Carrie's Cheat Sheet - Creating Ranked Priorities
How do we prioritize?
There are MANY ways to prioritize across an organization. Lots of books will give in-depth practices. Just remember: no single prioritization methodology is one-size-fits-all.
If every team asks themselves, “what is the most important work for my team to do?” they are likely to come up with a huge list. How do you manage such a daunting list?
Here are a few questions I like to consider while prioritizing work:
What would happen if we didn’t do it?
What will leapfrog us into the future?
What will transform our culture?
What will keep us open and running?
The beauty of this simple process is that it can be used during periodic planning, project kick-offs, scrum-of-scrums, and rebooting a faltering effort.
Six Simple Steps
(a-hem, simple does not always mean easy)
Preparation: identify your key team members who are connected to the needs of customers, company strategy, and employees. Ask them to check in with their stakeholders's wants and desires. Set aside either one-full day or two half-days to work Steps 1-5. In a virtual or physical session, make sure you have the ability for people to rapidly write out ideas, share those ideas, and re-arrange ideas. Finally, make sure you have a dedicated note-taker to capture progress, parking lot discussions, and next steps. Prepare a few ice-breakers and team distractions - you will get weary.
Step 1. In one or two words, we brainstorm (no limits - anything is possible!) a giant list of all the things we should/could/want to do, we remove duplicates, and sort them into our corporate objective categories: e.g. customer experience, moonshot initiative, and employee and customer confidence.
Step 2. We look at the massive pile of sticky notes and start our next round of categorization: Run-The-Business, Strategic Investment, and Compliance. Sorting each category into sub-categories really helps answer the questions: what would happen if we didn’t do it? Leapfrog into the future? Change our culture? Keep us open?
Step 3. We step back and gaze at the ideas in the categories. Really take it in. How does each idea impact the big picture of the corporation and the daily life of the team? Is that one sticky on the side over there the one that never gets done but is actually a game changer for the group? Is the one in the center the one tackled every year and doesn’t yield results? What themes are emerging? Talk about it together. Ask for clarification. Try saying, "Tell me more about that one."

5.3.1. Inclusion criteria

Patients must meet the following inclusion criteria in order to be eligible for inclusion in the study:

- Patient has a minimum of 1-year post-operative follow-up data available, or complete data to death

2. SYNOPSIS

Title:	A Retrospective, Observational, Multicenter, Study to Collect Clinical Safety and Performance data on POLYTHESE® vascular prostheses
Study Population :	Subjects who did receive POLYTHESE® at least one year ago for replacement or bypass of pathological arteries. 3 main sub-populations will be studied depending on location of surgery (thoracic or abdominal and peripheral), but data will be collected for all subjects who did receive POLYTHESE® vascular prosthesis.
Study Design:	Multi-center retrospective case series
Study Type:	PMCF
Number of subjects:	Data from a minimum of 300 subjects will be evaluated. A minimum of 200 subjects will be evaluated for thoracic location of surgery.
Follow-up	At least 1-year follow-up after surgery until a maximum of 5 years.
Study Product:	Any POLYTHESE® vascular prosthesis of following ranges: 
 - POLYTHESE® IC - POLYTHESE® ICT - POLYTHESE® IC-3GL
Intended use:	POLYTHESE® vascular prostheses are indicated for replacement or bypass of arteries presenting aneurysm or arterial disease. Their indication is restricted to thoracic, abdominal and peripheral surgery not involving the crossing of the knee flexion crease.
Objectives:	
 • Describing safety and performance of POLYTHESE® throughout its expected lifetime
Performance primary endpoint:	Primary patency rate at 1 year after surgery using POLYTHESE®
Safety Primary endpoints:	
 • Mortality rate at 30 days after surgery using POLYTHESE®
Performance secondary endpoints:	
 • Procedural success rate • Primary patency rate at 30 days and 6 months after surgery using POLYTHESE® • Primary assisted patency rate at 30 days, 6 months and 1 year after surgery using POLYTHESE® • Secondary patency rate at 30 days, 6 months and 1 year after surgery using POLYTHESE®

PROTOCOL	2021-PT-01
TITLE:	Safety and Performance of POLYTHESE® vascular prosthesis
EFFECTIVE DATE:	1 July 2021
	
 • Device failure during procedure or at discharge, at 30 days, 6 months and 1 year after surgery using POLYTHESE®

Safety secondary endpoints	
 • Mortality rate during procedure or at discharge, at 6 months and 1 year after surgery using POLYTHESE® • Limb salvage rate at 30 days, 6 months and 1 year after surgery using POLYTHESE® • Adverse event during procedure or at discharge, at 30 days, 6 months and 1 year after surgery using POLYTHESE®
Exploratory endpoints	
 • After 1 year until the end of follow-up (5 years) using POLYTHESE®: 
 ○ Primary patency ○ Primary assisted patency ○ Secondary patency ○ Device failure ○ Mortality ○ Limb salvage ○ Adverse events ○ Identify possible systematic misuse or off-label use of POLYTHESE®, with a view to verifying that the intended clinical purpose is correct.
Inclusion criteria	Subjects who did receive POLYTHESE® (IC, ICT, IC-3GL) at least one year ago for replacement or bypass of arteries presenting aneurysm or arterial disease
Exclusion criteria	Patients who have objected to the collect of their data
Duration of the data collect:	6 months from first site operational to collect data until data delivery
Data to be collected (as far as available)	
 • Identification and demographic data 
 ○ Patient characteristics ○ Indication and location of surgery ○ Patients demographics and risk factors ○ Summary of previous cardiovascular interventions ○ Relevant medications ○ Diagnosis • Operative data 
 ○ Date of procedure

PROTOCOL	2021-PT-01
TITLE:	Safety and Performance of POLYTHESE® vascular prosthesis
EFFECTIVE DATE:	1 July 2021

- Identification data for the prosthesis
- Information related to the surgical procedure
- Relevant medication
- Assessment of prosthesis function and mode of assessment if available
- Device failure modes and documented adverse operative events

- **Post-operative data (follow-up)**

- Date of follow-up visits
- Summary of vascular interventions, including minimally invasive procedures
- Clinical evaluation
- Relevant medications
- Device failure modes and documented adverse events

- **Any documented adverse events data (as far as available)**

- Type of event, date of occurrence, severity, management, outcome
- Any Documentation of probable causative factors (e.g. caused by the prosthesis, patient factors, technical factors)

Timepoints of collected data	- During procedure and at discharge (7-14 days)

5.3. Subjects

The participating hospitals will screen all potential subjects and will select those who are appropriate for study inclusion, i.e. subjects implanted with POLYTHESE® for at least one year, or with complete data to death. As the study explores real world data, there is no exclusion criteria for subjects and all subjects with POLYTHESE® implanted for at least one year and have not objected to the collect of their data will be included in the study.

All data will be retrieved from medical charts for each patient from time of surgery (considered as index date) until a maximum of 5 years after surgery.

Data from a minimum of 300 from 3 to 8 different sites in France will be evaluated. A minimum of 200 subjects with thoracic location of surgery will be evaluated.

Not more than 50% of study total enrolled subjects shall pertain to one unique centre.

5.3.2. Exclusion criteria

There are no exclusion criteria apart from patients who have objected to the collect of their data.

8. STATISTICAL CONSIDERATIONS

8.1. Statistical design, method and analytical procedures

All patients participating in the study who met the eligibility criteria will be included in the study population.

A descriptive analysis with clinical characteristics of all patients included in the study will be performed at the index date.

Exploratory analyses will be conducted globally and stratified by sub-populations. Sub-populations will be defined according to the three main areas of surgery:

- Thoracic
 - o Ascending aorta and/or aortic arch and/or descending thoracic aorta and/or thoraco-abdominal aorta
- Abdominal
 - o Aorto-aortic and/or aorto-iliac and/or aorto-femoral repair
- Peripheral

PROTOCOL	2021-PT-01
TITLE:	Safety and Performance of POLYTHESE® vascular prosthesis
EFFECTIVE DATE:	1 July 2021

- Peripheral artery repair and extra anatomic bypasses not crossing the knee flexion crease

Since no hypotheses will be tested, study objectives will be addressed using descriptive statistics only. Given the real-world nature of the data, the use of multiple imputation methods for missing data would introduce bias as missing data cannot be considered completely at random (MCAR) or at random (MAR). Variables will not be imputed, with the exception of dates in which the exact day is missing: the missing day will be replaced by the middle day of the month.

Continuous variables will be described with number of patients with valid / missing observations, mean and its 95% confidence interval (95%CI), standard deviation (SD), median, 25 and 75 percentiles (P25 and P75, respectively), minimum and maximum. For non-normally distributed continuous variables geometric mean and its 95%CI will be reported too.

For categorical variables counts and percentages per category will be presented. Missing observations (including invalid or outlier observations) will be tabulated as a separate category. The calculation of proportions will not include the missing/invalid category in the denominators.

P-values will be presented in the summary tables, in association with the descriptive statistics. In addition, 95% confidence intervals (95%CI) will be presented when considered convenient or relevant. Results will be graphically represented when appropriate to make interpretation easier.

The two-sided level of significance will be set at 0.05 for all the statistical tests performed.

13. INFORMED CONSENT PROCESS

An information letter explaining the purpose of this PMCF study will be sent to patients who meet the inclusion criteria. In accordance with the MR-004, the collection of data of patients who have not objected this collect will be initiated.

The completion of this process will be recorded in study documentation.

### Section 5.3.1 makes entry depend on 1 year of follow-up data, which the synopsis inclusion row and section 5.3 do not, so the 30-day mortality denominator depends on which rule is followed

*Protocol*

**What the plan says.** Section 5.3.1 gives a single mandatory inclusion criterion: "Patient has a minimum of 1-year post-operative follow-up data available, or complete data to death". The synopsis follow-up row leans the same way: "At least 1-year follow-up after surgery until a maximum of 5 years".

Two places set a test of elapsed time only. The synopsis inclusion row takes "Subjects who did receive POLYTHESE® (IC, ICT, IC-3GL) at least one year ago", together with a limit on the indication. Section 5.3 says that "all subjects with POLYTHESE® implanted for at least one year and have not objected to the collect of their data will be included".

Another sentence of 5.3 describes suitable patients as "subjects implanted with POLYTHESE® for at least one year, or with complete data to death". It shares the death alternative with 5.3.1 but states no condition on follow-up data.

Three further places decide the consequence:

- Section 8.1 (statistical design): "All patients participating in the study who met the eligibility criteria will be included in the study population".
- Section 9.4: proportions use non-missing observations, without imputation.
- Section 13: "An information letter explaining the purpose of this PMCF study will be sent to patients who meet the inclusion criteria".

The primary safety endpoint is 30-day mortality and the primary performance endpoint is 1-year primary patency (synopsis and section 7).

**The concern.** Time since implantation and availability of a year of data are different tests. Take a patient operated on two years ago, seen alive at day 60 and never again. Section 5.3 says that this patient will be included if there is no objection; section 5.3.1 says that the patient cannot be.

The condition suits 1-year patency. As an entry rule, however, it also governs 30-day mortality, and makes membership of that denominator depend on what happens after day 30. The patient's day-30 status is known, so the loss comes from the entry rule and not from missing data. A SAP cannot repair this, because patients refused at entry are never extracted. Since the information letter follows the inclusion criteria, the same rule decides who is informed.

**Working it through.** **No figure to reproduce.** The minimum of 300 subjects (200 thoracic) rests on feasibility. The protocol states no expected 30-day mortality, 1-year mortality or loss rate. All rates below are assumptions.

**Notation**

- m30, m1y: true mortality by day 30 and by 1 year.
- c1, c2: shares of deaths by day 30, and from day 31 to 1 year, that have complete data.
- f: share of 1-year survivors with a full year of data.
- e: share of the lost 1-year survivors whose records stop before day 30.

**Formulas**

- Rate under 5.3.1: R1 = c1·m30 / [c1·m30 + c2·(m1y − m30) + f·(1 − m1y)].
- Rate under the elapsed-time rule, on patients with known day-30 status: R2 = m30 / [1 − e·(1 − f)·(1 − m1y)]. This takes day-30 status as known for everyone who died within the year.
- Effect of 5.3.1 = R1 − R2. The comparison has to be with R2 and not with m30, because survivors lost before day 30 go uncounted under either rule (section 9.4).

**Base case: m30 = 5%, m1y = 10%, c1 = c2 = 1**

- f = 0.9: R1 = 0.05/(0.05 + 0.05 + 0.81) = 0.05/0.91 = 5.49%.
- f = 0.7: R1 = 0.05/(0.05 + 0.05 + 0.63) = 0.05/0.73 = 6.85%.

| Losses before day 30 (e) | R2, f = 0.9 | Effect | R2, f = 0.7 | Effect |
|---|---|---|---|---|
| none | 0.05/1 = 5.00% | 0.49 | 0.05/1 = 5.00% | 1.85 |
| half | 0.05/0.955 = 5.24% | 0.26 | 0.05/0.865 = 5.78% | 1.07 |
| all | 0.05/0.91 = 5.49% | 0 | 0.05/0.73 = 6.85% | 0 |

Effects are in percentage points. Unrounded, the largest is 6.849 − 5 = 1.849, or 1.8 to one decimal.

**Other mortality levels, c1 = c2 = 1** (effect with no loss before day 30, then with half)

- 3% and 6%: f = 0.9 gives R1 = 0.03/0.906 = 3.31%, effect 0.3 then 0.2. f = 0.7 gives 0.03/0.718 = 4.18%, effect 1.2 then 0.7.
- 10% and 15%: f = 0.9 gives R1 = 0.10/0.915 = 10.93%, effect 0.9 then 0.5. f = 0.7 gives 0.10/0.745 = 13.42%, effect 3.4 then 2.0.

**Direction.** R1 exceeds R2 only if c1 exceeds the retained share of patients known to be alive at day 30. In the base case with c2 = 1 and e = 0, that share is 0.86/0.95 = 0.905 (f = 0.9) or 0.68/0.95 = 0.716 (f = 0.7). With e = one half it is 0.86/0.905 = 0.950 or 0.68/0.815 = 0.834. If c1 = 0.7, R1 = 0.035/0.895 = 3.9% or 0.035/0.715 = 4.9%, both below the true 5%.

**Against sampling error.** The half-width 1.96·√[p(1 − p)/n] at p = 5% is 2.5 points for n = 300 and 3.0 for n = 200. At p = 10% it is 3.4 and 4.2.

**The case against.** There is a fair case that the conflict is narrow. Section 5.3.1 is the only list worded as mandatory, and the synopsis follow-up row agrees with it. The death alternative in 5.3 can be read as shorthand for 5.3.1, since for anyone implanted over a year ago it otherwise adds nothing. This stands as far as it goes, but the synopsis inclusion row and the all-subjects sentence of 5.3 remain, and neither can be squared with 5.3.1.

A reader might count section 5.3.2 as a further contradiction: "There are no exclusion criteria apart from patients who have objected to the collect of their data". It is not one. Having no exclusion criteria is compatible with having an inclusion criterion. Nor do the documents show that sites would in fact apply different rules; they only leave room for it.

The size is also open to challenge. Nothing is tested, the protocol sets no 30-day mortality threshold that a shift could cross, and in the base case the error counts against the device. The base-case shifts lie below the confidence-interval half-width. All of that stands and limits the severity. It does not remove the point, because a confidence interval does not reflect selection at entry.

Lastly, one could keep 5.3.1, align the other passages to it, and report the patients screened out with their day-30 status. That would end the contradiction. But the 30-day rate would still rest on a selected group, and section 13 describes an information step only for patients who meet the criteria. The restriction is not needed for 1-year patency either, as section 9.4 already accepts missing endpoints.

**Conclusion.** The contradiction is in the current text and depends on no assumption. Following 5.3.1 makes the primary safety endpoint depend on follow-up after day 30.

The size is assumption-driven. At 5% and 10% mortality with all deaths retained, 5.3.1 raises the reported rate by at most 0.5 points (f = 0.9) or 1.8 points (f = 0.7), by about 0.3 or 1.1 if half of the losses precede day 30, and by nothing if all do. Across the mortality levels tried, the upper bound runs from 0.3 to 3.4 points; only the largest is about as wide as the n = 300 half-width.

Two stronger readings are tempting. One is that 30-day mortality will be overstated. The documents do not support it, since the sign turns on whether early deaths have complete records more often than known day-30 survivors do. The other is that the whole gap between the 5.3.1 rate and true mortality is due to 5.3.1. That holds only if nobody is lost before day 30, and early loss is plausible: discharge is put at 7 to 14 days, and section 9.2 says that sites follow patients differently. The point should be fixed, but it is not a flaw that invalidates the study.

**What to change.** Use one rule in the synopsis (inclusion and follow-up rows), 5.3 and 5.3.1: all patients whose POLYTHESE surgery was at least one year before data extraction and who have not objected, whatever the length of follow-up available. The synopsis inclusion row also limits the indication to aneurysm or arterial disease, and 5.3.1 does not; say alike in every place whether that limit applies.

Step 4. Vote. Virtual tick-marks work just great. One effective voting method is to give every person a discrete number of votes, say five, that they can use any way they like - all on one idea or spread around. Vote at each corporate category level. After voting, review the ideas that did not get high votes. Discuss what will happen if we do NOT do these things? Take a deep breath. If no votes are shifted, then, set those low-voted ideas aside.
Step 5. Vote on the remaining ideas across all categories.
By the time we vote on the entire list, usually everyone is a bit tired and brain weary. And a little uncomfortable. In many cultures, saying, ‘this idea is higher priority than that idea’ feels exclusive or we may miss an opportunity. Someone will be disappointed. Can’t we just spread the work around? Surely we can get to more on that list than this?? Come on!!!
Gently quiet your inner voice and ask yourself to watch and listen.
When we have a list of prioritized goals, our teams will focus on them and crush them.
Step 6. Publish Draft 1 of The List. Share it with your entire team and all your stakeholders. Take in their feedback. Did we miss something? Do we need to re-think something? OK… re-huddle for another half-day session, discuss opportunities to add higher value, and publish the list again. Lock it down and cement it with your team.
Priority 1. Increase Critical System uptime to 100%
Priority 2. Eliminate customer enrollment complaints with a smooth error free experience
Priority 3. Create an employee growth environment through training, speaking, and career advancement
... Priority 27. Reduce system ticket duplication errors, etc.
Did you just roll your eyes? Have you seen those BHAGS before? Or do you think, what on earth does that have to do with my team? How does that get crap off my list today?
You can do this process with your daily list. There are a zillion books on making lists and prioritizing them.
The common thread in those excellent books
is that you DO IT.
Everyday, you ask yourself, what would happen if I didn’t do it? What will leapfrog us into the future? What will transform our culture? What will keep us open and running?
And then, you start working on your list. One thing at a time. With focus expecting results.